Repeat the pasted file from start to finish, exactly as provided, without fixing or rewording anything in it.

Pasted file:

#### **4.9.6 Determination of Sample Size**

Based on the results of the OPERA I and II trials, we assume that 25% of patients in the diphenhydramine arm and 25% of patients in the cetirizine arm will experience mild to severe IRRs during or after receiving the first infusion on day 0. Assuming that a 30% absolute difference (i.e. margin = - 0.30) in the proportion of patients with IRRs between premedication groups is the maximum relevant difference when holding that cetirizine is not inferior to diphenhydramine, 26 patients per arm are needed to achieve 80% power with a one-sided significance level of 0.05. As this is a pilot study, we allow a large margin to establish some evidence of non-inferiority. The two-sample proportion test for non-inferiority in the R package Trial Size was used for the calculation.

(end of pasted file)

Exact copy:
#### **4.9.6 Determination of Sample Size**

Based on the results of the OPERA I and II trials, we assume that 25% of patients in the diphenhydramine arm and 25% of patients in the cetirizine arm will experience mild to severe IRRs during or after receiving the first infusion on day 0. Assuming that a 30% absolute difference (i.e. margin = - 0.30) in the proportion of patients with IRRs between premedication groups is the maximum relevant difference when holding that cetirizine is not inferior to diphenhydramine, 26 patients per arm are needed to achieve 80% power with a one-sided significance level of 0.05. As this is a pilot study, we allow a large margin to establish some evidence of non-inferiority. The two-sample proportion test for non-inferiority in the R package Trial Size was used for the calculation.